And new faces too. To get things moving in the right direction, like a tennis player hitting back a killer return, the family surrounded itself with seasoned professionals capable of implementing a highly ambitious plan to relaunch the bank. The plan involved nothing less than reinventing the asset management business, revamping the private banking division, expanding internationally, restructuring the group and buying up rivals at a good price where the opportunity arose. And UBP had to move as quickly as possible. To lead that manoeuvre, Edgar and Guy de Picciotto appointed three seconds-in-command, or XOs as they are called in the Royal Navy. The names of Ian Cramb in operations, Michel Longhini in private banking and Nicolas Faller in asset management were added to UBP’s roll-call of talent.
Ian Cramb, now Chief Operating Officer, arrived from Citigroup in 2009, just over 10 years ago. He brought with him a “Get Global” strategy and new organisational structures.
“When I started at UBP, the hardest thing was not managing the fall-out from the financial crisis but reorganising the whole operation – IT systems, HR, logistics and the back office – so that we could apply the new strategy.”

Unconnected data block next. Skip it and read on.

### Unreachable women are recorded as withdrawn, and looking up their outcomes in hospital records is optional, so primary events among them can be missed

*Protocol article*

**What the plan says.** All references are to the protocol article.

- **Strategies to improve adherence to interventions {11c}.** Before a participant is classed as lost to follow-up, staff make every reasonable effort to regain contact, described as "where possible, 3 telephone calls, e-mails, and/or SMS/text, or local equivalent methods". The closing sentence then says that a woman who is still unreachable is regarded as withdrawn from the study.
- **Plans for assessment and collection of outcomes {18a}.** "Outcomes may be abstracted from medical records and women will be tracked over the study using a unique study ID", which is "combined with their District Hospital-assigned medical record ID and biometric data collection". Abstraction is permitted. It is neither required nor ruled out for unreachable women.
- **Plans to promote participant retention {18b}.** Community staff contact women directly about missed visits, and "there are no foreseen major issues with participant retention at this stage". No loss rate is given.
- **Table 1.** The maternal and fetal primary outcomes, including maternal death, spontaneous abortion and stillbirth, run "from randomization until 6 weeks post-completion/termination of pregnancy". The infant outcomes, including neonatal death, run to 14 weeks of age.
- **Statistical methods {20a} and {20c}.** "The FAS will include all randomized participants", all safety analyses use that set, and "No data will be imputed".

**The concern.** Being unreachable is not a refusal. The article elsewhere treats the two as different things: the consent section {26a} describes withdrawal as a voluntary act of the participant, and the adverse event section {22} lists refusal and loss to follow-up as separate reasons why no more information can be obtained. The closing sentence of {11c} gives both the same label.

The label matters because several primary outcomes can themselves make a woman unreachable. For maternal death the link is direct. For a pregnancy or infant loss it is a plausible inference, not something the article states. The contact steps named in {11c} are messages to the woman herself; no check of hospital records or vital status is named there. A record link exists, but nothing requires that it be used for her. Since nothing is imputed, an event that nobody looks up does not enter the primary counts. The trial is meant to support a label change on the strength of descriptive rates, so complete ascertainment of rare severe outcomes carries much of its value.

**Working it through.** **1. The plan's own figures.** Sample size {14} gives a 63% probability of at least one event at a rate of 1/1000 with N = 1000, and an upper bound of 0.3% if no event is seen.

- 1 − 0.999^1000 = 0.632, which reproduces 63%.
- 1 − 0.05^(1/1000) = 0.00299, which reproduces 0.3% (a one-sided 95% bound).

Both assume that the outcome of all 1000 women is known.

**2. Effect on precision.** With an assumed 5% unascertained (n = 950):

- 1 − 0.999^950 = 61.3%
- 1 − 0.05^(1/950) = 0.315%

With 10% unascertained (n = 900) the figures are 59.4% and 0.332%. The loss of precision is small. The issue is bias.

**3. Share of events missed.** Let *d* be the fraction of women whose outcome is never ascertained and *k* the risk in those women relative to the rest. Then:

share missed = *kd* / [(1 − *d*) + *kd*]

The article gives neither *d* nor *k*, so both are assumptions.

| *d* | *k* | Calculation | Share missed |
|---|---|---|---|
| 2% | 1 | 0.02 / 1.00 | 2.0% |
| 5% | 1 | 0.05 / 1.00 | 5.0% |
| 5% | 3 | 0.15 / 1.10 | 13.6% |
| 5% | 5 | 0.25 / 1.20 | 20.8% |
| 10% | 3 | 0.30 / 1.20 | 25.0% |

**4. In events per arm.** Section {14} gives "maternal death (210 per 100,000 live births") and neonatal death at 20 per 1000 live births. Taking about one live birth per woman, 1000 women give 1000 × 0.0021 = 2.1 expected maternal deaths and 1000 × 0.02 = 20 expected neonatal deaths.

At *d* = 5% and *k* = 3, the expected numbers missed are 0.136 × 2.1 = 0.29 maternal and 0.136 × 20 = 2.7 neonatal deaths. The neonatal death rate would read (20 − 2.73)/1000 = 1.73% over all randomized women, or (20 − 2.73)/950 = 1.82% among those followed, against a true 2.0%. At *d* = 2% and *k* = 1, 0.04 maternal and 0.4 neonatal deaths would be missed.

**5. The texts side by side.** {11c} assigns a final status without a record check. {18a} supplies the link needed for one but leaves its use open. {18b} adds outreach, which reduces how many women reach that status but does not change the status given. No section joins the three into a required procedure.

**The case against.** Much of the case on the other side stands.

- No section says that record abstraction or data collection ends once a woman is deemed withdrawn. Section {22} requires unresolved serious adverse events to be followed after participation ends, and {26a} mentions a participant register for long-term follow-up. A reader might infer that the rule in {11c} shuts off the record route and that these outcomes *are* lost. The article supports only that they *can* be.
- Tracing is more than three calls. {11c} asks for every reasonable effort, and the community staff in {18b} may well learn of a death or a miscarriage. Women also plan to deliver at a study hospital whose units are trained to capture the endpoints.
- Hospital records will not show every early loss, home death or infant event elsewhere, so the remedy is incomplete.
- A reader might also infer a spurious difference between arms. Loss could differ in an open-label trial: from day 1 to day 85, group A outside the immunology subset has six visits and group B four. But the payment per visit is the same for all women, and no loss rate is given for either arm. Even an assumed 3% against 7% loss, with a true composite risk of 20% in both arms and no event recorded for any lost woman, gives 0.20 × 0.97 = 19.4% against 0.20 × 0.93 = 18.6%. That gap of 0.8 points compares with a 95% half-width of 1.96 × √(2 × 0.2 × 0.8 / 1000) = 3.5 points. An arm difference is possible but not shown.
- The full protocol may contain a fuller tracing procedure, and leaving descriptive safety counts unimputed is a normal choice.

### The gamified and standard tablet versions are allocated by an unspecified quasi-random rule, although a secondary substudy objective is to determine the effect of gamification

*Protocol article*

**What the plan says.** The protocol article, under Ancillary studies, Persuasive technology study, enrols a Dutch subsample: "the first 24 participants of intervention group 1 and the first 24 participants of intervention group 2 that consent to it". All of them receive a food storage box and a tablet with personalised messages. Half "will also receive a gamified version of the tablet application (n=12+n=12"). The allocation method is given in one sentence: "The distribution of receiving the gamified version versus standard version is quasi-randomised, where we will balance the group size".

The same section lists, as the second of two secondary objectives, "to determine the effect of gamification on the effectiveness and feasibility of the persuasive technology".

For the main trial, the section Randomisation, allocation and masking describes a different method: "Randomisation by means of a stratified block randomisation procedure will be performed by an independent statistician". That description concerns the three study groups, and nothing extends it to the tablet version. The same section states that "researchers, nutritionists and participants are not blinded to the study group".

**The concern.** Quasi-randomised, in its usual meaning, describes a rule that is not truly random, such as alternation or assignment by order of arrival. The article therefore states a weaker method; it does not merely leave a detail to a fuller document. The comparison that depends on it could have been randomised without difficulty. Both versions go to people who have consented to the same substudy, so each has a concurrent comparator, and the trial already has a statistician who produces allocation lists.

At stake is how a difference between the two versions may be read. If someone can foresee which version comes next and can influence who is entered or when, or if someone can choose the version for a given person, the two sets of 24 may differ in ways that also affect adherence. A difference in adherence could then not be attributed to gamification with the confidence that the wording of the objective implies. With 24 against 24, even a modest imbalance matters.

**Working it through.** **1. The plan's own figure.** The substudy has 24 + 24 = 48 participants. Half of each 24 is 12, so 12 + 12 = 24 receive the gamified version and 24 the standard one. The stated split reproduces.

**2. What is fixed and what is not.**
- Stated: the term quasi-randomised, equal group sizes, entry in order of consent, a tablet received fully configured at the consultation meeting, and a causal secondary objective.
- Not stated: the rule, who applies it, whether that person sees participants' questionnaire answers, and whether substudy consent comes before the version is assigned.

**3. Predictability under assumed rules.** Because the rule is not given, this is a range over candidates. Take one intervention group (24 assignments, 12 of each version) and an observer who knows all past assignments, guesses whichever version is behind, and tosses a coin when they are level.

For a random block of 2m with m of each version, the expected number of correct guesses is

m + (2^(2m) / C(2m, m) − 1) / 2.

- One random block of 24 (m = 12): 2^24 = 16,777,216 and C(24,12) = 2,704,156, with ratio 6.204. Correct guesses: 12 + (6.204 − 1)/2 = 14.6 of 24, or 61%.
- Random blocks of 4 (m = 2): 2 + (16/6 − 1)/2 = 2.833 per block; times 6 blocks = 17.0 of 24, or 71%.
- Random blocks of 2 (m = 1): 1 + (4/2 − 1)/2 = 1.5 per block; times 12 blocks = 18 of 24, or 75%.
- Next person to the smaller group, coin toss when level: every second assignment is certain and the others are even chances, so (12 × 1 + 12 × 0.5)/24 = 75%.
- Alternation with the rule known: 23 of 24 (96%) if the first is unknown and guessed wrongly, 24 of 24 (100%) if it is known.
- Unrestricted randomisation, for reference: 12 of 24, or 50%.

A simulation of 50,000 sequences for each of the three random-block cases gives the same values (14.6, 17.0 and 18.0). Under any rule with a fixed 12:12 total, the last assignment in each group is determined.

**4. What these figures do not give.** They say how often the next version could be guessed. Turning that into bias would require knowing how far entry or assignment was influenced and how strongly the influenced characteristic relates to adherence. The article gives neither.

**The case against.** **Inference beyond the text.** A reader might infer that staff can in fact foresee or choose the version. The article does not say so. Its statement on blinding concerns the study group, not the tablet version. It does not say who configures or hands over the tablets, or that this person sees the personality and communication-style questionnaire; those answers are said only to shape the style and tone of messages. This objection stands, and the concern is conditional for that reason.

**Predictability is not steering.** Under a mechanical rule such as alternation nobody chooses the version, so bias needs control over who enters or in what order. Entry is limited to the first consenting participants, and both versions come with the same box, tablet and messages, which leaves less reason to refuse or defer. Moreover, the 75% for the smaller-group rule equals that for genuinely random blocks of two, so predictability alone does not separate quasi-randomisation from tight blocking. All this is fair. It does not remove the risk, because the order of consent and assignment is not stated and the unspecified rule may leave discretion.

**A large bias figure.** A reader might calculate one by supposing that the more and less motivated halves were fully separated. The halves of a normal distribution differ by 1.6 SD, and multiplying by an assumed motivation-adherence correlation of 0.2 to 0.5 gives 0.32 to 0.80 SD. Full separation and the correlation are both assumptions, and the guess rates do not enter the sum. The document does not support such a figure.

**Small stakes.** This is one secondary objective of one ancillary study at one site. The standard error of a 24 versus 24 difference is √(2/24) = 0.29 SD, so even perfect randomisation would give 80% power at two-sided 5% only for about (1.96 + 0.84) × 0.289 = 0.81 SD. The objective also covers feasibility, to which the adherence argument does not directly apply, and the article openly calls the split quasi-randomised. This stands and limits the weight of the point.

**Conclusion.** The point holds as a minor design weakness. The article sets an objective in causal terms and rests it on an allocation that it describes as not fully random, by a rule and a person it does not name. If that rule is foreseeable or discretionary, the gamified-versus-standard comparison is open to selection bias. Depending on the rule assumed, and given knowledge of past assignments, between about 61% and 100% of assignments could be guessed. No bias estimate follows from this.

“At management level, huge numbers of processes had to be put in place. The first 12–18 months were particularly hard work.” While that structure was being built, UBP’s new-look business lines took shape. Nicolas Faller joined in 2010 from Fortis, taking charge of asset management with the aim of broadening the product range.
“There was a very strong desire to freshen up the offering and we had a lot of freedom in the way we managed projects, which was an approach I liked very much,”
he explains. “I had a great deal of leeway when recruiting my teams and selecting the markets we should prioritise. To take just one example, UBP had no presence in Japan before the crisis. Today, we have CHF 7 billion of AuM there, purely through organic growth. We have been able to put together the right teams and develop the right products.”
When Nicolas Faller arrived at UBP, most of the product range was focused on alternative investments. Today, of the CHF 43 billion under management in the asset management business, hedge funds only account for CHF 7–8 billion. “My role was to reposition our alternative investments, not abandon them, and develop long-only asset management, an area in which we previously had only a very small presence. We did it by building the necessary skills and forming partnerships with the best asset managers, who were attracted to our distribution capabilities.” Having previously been regarded as one of the world’s leading specialists in alternative investments, UBP has now forged an equally strong reputation in other areas such as listed fixed income, including the credit, high yield, emerging debt and convertible segments.